The novels of Margaret Oliphant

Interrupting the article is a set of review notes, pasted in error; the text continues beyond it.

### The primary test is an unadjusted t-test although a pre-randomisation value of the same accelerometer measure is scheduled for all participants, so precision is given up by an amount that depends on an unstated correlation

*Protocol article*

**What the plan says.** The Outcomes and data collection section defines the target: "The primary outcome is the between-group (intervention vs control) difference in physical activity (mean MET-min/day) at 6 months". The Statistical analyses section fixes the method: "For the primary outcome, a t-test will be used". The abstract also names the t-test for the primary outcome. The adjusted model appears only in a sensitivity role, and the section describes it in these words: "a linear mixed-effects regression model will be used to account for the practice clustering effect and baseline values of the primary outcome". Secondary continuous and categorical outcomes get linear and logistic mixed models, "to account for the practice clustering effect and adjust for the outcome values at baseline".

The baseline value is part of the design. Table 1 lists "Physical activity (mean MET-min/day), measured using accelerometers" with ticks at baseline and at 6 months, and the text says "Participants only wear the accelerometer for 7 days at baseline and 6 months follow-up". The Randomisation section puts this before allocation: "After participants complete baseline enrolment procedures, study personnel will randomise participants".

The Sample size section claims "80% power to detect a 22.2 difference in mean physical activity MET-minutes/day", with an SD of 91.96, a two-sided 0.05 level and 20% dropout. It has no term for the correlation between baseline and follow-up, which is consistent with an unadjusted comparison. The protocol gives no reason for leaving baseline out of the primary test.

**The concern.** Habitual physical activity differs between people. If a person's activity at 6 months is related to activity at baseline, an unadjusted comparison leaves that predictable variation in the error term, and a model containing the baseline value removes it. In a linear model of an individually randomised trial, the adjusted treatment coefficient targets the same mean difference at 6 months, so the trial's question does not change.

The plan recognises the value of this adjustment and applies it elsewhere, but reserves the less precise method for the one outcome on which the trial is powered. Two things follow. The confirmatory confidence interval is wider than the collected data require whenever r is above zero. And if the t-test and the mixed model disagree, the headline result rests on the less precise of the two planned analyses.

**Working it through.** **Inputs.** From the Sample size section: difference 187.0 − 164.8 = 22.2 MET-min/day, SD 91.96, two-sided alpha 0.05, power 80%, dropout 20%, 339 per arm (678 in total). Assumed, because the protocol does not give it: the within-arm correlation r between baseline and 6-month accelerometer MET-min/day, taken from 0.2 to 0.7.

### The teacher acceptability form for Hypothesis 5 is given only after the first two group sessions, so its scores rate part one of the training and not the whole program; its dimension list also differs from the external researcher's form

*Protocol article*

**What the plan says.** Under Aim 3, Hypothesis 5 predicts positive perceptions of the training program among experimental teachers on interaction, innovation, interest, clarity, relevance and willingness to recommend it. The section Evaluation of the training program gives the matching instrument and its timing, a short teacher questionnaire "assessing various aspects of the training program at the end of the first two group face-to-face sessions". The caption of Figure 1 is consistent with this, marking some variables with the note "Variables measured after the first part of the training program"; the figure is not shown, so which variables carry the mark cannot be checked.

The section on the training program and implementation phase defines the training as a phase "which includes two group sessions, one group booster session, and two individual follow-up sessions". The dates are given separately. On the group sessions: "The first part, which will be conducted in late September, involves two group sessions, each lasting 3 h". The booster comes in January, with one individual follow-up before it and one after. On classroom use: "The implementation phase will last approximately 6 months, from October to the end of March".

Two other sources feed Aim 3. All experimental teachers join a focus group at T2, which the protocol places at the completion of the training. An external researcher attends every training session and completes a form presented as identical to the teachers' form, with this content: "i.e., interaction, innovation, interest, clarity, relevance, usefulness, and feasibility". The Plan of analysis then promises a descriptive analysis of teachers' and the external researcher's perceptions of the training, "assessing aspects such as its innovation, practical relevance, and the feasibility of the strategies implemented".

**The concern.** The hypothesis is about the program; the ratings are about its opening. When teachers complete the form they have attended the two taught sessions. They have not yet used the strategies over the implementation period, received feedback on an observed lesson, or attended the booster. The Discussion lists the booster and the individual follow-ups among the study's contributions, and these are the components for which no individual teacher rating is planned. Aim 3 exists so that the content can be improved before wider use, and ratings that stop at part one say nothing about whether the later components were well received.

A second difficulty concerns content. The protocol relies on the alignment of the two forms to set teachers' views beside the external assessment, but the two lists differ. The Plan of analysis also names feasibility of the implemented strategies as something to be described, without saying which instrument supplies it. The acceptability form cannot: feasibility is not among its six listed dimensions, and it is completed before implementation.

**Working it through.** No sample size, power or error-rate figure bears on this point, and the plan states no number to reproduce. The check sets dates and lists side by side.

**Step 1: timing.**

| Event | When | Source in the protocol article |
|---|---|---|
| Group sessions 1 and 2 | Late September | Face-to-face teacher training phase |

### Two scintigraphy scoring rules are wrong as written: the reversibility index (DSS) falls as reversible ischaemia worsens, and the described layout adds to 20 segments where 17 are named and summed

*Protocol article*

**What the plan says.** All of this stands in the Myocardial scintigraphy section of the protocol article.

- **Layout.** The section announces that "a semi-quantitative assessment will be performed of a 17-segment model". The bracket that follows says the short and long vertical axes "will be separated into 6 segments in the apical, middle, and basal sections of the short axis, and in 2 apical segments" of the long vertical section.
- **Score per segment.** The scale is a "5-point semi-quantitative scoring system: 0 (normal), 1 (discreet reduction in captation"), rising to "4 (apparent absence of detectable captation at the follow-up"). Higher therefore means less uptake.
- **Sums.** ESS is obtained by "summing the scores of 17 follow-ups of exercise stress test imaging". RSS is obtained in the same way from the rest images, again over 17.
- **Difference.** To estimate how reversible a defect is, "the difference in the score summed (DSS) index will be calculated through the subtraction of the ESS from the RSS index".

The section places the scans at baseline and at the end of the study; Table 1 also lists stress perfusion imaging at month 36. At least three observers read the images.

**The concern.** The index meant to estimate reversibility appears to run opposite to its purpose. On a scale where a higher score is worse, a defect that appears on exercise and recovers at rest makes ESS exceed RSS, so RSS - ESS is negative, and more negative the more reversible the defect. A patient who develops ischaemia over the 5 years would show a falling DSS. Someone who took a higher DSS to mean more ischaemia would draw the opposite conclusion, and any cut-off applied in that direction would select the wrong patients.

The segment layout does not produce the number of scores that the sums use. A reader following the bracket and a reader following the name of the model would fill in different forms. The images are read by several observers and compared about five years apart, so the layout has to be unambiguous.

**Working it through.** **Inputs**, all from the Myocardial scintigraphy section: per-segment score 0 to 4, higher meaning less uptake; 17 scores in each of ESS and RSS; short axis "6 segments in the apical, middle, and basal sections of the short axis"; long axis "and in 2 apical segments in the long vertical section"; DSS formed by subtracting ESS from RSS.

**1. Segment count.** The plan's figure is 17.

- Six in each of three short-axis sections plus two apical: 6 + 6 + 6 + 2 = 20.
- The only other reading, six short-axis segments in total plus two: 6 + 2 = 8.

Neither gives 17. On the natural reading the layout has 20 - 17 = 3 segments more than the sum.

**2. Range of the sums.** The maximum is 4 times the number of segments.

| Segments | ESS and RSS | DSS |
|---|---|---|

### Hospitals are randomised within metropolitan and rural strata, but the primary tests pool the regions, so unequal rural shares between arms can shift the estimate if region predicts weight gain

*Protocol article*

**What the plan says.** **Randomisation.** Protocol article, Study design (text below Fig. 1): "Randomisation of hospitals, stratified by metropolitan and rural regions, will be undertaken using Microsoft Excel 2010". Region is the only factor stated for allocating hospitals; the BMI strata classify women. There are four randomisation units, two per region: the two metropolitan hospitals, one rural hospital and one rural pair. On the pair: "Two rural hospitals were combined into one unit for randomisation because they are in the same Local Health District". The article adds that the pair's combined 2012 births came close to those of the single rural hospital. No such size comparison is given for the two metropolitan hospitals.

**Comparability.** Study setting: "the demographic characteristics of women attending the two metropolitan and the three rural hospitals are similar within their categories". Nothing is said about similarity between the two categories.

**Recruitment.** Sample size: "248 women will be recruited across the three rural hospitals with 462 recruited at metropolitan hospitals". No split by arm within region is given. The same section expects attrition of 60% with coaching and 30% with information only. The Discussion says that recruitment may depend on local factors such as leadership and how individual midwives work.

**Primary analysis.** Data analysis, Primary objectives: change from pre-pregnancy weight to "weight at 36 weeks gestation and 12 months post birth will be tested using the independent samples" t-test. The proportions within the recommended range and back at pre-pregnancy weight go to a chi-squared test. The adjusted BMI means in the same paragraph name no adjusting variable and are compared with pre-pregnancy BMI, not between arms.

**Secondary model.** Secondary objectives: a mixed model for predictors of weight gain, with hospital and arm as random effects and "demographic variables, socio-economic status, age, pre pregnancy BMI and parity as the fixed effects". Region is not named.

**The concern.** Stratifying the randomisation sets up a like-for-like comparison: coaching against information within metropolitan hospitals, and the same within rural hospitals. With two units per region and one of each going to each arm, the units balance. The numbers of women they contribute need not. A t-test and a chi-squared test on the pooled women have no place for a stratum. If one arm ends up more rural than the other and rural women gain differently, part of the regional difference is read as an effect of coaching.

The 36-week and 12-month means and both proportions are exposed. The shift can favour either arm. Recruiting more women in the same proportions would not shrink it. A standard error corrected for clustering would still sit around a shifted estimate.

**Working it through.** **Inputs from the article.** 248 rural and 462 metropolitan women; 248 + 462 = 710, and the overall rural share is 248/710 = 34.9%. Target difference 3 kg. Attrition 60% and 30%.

Part One, after a consideration of Mrs Oliphant's failure to achieve a reputation commensurate with her talents, is devoted to an examination of her special qualities as a novelist. First, it is necessary to demonstrate, through examination of magazine articles and novels, that she developed strongly feminist views during the second half of her career. After this three major characteristics of an Oliphant novel are examined in detail: her treatment of the major Victorian themes of parenthood, death and love is markedly anti-romantic, supported by a rich play of irony; her very individual approach to character takes a special interest in complex states of mind and in the processes of thinking; she achieves thematic unity by structuring her mature novels upon parallels of plot and subplot and the patterning of characters. Part Two, first chronologically and then thematically, examines Mrs Oliphant's career, which started with a decade of experiment, exploring her own potentialities with novels of little merit, but serving as a journey towards the remarkable self-discovery of The Chronicles of Carlingford. Two chapters are devoted to the Chronicles, concentrating respectively on the role of the clergy in Carlingford (and in England) and on the examination of a small town community, especially as the setting for Mrs Oliphant's most brilliant heroine, Lucilla Marjoribanks. Three groups of novels deal with three themes; the English class structure, seen in relation to an inheritance theme, frequently combined with a study of the nature of identity; the obsessive power of money, studied above all in Hester; Scotland, viewed more lyrically and nostalgically than England. A chapter is devoted to Mrs Oliphant's once much admired ghost stories, the Stories of the Seen and Unseen (largely uncharacteristic of her special gifts); and the thesis ends, echoing Chapter One, with a final assessment of Mrs Oliphant's status.